Our summer workshop, “Bold and Cold,” at the Red Barn Farmstand in Haleiwa was super-cool for a number of reasons. First, I got to connect one of my clients, the Red Barn Farmstand, with LDEI Hawaii—it’s a great place for Dames to hold events or sell your products. Second, we got to introduce Dame Kai Cowell’s new cookbook (which I’m also delighted to have had a hand in helping to produce), Spices for Life, to the public. (Kai’s going to have a book signing event in November at Barnes & Noble, which will benefit LDEI Hawaii. More info on that, coming soon!) And third, and COOLest of all (and the point of the workshop, of course), was the focus on making refreshing cold soups and salads. I don’t know about the rest of you, but we only have air conditioning in the bedroom, so I’m swelteringly hot at home, and cold soup and salad are way up there on my list of things I want to be eating right now.

Kai and Dame Kathi Saks showed us all how to make two different cold soups and two salads, with dressings:

  • Tangy Cucumber Soup (by Kai; it’s in her cookbook and she’s got the recipe posted on her beautiful new website)
  • Thai-Spiced Watermelon Soup (by Kathi; see below for recipe)
  • Baby Arugula and Watermelon Salad with Macadamia Nuts, Inamona and Chevre, with Exotic Curry Dressing (salad by Kathi, dressing by Kai)
  • Watermelon Salad with Pickled Watermelon Rind, Feta and Serrano Pepper Vinaigrette (by Kathi; see the Red Barn Farmstand blog for the recipe)

As much produce as possible was sourced locally with the help of the Red Barn Farmstand. The goat cheese was obtained from Emma Bello at Sweet Land Farm. Dame Jenn Marr provided Lilikoi Perfect Puree for Kai’s dressing, and we also had Dame Whendi Grad’s Big Island Bees honey.

The recipe demonstrations were well-seasoned with tips on how to make the most of local produce and pointers on proper kitchen technique like…

Before you start chopping watermelon, slice off a flat base to stabilize it and prevent it from rolling around while you cut.

When adding items to a blender, add in liquid-y things first; it helps the blades grab on and spin better.

When chopping herbs, cut down and THROUGH (in a forward motion), not directly down—if you’re cutting down, that’s why your herbs end up looking black, all the edges have been bruised.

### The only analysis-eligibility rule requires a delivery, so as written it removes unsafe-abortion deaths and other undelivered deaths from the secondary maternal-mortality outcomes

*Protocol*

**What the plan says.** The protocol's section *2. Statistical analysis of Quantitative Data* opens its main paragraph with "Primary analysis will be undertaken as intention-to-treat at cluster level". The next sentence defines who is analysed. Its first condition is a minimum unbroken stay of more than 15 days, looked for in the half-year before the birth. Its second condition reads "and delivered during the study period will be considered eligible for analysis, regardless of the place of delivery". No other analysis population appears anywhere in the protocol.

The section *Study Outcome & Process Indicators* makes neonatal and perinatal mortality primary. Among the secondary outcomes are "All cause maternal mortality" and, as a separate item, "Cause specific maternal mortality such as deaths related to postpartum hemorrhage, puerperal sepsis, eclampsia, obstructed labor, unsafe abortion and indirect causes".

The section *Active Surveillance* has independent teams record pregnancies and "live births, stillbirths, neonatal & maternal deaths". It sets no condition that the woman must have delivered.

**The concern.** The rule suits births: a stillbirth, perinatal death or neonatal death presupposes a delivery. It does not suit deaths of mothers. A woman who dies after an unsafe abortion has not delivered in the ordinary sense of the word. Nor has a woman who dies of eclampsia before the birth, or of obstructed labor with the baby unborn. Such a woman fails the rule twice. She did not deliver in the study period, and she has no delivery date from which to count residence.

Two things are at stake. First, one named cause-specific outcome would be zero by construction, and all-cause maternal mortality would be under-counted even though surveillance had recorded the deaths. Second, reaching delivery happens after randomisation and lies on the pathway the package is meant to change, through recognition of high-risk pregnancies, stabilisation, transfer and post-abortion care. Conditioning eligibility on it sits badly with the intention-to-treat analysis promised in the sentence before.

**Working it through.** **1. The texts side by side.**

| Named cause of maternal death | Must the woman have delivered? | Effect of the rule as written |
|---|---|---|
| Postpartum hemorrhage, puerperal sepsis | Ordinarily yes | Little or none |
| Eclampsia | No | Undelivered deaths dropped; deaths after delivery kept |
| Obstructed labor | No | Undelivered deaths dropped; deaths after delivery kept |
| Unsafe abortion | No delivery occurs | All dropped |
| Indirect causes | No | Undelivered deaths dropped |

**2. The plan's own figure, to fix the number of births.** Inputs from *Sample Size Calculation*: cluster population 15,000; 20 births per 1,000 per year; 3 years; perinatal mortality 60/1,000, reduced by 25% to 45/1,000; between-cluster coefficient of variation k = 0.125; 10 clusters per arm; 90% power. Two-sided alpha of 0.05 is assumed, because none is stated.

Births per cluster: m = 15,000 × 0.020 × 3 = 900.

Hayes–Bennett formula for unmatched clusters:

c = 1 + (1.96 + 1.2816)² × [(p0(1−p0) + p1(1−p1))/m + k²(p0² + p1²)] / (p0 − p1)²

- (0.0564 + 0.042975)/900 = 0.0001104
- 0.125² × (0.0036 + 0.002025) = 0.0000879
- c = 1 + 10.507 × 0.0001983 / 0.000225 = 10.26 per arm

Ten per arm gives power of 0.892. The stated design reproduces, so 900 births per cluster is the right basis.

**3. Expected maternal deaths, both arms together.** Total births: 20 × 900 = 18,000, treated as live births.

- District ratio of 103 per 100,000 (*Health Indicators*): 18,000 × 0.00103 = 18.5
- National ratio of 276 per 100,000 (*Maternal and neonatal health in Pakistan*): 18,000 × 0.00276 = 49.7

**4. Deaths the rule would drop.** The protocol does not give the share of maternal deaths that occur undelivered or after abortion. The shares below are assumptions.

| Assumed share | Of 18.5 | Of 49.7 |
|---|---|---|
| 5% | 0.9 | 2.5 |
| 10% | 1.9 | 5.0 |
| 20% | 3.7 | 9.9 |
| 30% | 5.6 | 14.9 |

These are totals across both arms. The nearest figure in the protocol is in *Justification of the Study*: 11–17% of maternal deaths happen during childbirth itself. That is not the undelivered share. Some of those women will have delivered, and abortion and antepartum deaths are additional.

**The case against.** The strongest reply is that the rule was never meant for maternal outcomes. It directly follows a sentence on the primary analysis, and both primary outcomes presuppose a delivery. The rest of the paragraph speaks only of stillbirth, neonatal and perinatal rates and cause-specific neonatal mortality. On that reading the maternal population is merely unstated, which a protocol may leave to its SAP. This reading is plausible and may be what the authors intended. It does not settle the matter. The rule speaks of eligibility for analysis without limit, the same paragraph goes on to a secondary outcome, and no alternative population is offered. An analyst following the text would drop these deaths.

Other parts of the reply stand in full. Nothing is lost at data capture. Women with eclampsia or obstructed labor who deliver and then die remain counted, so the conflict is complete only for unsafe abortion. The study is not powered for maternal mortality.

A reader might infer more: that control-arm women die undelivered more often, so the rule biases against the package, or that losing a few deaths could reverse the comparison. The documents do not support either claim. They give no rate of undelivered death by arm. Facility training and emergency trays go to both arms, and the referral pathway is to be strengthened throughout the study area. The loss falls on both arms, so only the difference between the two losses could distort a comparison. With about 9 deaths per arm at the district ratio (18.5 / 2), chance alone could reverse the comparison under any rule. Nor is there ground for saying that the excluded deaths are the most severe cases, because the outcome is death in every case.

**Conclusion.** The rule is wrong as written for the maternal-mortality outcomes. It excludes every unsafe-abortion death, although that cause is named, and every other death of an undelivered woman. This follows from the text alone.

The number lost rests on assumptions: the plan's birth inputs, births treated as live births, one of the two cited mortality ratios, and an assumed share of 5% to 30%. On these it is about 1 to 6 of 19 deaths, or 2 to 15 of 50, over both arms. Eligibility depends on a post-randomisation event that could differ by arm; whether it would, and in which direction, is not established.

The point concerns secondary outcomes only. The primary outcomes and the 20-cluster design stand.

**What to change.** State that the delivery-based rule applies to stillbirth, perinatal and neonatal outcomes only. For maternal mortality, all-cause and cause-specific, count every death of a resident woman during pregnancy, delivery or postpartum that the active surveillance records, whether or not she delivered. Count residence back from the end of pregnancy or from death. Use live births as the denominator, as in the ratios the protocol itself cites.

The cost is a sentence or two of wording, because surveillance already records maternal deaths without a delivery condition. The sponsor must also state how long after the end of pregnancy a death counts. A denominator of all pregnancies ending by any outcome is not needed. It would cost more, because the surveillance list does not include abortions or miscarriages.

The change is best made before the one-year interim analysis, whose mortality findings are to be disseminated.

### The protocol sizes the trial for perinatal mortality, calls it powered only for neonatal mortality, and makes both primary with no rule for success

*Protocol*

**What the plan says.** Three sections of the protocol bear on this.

Also, when preparing salads, make your dressing FIRST. That way your salad won’t sit around wilting or getting soggy or mushy. Many dressings can also be made ahead of time, if you’re preparing for a party.

  

  

Kathi also pointed out a few facts about how temperature affects our taste, and that we need to keep in mind when preparing cold foods. Our mouths are designed to taste foods at a high temperature. If you make a hot food intending to eat it cold, you need to remember this and add more flavor; overload it so when it is served cold, it will taste the same way as it did hot. All the intense, tangy citrus and vinegar elements of these recipes really perk up the flavors of the cold dishes. The most important tip: Make sure that you taste your soups and dressings at the same temperature that you’ll be serving them at; if you try them warm, but will be serving them cold, they’ll taste completely different; you can always adjust at time of service.

Kathi showed us how to make Pickled Watermelon Rind for one of the salads, a great way to make use of your ENTIRE watermelon. No waste here!

Adding acid to the watermelon will change the color almost instantly. On the left is the seasoned watermelon puree Kathi made the night before. On the right is the fresh puree made during the demo. You can see the difference in color, and when she sloshed the containers, in texture, too. It’s also important to leave back a bit of the plain watermelon puree to adjust the flavor or spiciness of the soup if you need to at service.

Tangy Cucumber Soup

Baby Arugula and Watermelon Salad with Macadamia Nuts, Inamona and Chevre, with Exotic Curry Dressing

Thai-Spiced Watermelon Soup

All photos courtesy Dawn Sakamoto Paiva

Thai Spiced Watermelon Soup

by Kathi Saks

Serves 4 as a first course

  • 5 cups coarsely chopped seedless watermelon (from 4 lb. melon)
  • 3 stalks lemongrass
  • 3 whole shallots, finely chopped
  • 1 3-inch piece ginger, finely chopped
  • 4 to 6 cloves garlic, finely chopped
  • 8 to 10 kaffir lime leaves, crushed
  • 1 1/2 tablespoons olive oil
  • 1 to 2 small Thai or Serrano chiles, finely chopped
  • 2 to 4 whole limes, juiced
  • 3/4 teaspoon kosher salt
  • 1/4 cup fresh cilantro, finely chopped

Puree watermelon in a blender until smooth and transfer to a bowl (don’t wash blender).

Discard 1 to 2 outer leaves of lemongrass and trim root end. Thinly slice lower 5 to 6 inches of stalk and then mince, discarding remainder. Cook lemongrass, shallot, ginger, garlic and kaffir lime leaves in oil in a 2-quart heavy saucepan over moderately low heat; stirring until aromatics are pale golden, about 5 minutes. Add about 1/3 of watermelon puree and simmer over moderate heat, stirring for 30 minutes to 1 hour.

Remove watermelon mixture from heat, then transfer to blender along with the chile, lime juice and salt and blend until smooth. Be careful of hot liquids when blending. Add remaining watermelon puree and blend briefly. Season soup with more chile, lime juice and salt if desired, blending if necessary. Pour soup through a sieve into a bowl, pressing on and then discarding any solids.

Chill soup, uncovered, about 2 hours if serving cold or reheat in cleaned saucepan. Serve either hot or chilled, adding cilantro at time of service.